The Department of Psychology and Child Development offers many opportunities for students to become involved in the research process. Students may assist faculty members with ongoing research projects as research interns or research assistants. They may also conduct original research of their own, or they may serve as participants in research studies. The department and university also have facilities to support student researchers. Limited funding may also be available for some student projects. More information about each of these opportunities is provided below.
Many of our faculty members have active research programs. Qualified students may gain research experience working with faculty researchers who provide research internships, which are completed for course credit, and research assistantships, which are paid. Students interested in pursuing a graduate degree in psychology or child development, especially those with interests in pursuing a Ph.D., will find these opportunities particularly valuable. If you have not decided whether or not you will pursue a graduate degree, getting hands-on experience doing research would provide a wonderful opportunity to see if a graduate degree is of interest to you, as most graduate programs, in particular doctoral programs, require that students do research.
Both research interns and assistants may be involved in many tasks, such as library research, data collection and entry, data analysis, and writing.
Many students obtain research experience by doing one or more quarters of an unpaid research internship that counts as one of the required fieldwork experiences (PSY 448 or PSY 449, CD 432). Alternatively, students may get course credit by signing up for an independent study (PSY 200/400, CD 200/ 400); this may count as an advisor approved elective.
Some faculty researchers have funding from grants to hire paid student research assistants. In most cases, students who work with faculty in this capacity do not also receive course credit for their research involvement.
Please keep in mind that most faculty researchers will want student research interns and research assistants to have completed one or more research methods courses with good grades (PSY 329, PSY 333, CD 329) before agreeing to include them in their research. You should probably choose to do research with a professor whose interests match your intended graduate school specialization. For instance, if you would like to pursue a degree in clinical psychology, you should do research with someone who is a clinical or counseling psychologist. See our listing of faculty interests (pdf).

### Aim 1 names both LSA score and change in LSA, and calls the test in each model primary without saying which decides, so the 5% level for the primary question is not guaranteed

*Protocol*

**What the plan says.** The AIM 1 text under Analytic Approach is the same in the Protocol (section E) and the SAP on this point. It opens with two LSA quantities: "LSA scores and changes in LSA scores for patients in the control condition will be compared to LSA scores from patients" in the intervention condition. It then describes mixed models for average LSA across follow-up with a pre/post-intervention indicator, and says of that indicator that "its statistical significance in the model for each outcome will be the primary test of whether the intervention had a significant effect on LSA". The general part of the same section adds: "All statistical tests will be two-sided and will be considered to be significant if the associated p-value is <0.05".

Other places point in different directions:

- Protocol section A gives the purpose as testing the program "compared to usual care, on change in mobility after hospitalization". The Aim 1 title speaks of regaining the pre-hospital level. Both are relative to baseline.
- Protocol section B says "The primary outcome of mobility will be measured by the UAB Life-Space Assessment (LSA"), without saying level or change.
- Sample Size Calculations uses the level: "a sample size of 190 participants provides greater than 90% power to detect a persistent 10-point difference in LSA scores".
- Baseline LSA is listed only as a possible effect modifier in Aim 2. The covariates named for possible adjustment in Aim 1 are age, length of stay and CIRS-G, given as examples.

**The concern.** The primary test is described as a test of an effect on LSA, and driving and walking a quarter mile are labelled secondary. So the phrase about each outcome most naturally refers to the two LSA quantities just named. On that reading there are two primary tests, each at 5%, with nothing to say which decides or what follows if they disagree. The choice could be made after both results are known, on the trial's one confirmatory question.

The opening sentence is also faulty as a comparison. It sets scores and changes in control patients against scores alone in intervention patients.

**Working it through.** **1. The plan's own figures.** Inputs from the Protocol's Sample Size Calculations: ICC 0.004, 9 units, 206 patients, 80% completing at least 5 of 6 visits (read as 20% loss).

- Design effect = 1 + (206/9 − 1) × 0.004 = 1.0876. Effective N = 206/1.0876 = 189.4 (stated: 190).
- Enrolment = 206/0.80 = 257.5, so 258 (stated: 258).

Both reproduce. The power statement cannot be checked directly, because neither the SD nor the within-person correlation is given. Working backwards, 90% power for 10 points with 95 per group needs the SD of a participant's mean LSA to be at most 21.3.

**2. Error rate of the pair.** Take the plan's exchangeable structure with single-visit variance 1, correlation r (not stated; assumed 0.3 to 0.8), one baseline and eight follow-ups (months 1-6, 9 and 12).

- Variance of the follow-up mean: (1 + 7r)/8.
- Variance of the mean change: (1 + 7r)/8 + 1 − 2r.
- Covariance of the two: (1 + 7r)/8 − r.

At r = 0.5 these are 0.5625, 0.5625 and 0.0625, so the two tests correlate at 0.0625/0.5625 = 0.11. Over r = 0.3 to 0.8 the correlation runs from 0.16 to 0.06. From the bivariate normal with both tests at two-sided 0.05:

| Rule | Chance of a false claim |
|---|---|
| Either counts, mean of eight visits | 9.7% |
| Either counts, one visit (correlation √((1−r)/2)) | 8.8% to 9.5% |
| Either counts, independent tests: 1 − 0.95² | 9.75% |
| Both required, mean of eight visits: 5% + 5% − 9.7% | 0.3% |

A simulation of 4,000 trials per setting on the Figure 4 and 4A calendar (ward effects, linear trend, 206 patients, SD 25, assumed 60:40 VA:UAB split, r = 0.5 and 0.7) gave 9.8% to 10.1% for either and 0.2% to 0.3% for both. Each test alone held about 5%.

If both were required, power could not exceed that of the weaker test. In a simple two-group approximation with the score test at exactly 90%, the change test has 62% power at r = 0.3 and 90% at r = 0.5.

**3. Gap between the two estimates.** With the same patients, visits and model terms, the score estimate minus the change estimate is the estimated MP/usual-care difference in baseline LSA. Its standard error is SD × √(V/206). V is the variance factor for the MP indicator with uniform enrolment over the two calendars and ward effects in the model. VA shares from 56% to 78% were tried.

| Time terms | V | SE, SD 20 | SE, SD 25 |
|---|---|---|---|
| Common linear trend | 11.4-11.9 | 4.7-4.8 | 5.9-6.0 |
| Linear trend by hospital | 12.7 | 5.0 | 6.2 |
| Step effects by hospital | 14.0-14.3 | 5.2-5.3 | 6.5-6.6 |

Students have several opportunities to conduct original research as part of their academic training in Psychology and Child Development. For example, all majors must complete a senior project. One option is to conduct a research study including data collection and analysis. This type of senior project is recommended for those students planning to pursue doctorate degrees, such as a PhD. For more information on senior projects see the information listed on either the Psychology or Child Development undergraduate program pages.
Please note that students collecting data with human participants must first receive approval from Cal Poly's Human Subjects Committee. Students who plan to use PSY 202 students as research participants will want to follow the procedures described here. Make sure to consult your senior project advisor or instructor for guidance in this process.
Some undergraduate funding opportunities and research competitions are listed on Cal Poly's Research and Graduate Programs website.
A facility for students to use as they engage in research-related activities is available in Building 47, Room 21P. This is a small research lab comprised of two computer/video coding stations. An on-line scheduling system has been established for students to use to reserve times to use this facility. Students should talk with their faculty advisor about how to access this system and schedule research time.
Several faculty members have access to dedicated research space that their student interns or assistants may use. Students working with these faculty members will learn more about these facilities as needed.
Students also have access to numerous computer labs on campus which are equipped with up-to-date software to support data entry and analysis and electronic searches of the research literature.
The Department of Psychology and Child Development is seeking funding to expand our research facilities. Please see How To Give which can be found under our Alumni link (link to Alumni page).